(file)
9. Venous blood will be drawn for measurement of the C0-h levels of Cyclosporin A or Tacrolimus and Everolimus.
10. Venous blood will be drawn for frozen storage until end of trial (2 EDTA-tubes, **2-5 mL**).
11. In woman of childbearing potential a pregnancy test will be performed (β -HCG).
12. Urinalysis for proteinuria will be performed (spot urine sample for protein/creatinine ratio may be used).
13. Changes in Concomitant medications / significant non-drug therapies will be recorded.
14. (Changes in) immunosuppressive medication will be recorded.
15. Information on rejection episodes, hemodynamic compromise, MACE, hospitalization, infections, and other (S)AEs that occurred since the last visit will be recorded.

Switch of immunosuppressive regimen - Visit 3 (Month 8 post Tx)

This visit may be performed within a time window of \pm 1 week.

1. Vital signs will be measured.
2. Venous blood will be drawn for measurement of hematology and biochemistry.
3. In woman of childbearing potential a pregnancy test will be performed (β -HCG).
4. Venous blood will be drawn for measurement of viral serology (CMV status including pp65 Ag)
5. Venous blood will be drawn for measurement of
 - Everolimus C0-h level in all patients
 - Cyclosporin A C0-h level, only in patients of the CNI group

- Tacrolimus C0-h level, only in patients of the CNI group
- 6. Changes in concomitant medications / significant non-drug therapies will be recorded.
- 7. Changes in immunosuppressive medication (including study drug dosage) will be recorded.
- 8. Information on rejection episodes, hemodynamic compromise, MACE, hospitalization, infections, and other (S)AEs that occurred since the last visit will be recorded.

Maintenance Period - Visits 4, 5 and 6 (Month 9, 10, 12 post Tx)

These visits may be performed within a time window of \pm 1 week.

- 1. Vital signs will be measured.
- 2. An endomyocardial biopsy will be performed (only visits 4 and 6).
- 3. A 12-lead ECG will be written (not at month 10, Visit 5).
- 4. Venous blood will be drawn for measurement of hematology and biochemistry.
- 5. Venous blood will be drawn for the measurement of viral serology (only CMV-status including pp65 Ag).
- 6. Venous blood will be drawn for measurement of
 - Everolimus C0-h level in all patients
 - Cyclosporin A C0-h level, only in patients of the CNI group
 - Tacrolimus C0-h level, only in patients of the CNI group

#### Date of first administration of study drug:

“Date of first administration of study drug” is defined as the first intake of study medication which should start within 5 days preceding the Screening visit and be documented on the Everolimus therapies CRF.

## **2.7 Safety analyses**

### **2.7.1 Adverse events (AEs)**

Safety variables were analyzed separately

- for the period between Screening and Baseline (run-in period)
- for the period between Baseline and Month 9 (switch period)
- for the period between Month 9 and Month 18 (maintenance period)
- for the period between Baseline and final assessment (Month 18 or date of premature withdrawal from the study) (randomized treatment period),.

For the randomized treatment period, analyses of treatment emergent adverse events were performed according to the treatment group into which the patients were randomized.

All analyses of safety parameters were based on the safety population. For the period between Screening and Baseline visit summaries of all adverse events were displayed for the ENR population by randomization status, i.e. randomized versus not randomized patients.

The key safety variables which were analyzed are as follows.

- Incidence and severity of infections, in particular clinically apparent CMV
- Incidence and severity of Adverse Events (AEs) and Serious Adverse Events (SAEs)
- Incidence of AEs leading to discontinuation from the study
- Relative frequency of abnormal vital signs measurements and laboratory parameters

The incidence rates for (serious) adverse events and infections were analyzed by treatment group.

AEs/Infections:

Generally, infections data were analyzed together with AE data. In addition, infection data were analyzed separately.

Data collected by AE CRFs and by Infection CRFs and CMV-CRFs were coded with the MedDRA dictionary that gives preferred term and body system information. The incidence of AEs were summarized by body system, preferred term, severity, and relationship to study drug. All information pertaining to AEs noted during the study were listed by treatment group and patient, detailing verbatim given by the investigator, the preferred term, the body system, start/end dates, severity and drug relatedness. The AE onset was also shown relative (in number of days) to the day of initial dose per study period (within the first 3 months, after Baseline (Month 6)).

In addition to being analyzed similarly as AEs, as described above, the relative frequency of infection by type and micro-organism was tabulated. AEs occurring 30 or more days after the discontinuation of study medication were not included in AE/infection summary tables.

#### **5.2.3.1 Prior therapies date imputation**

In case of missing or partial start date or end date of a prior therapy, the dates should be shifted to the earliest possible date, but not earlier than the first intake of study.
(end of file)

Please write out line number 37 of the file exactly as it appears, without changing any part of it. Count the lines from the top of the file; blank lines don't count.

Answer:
- for the period between Screening and Baseline (run-in period)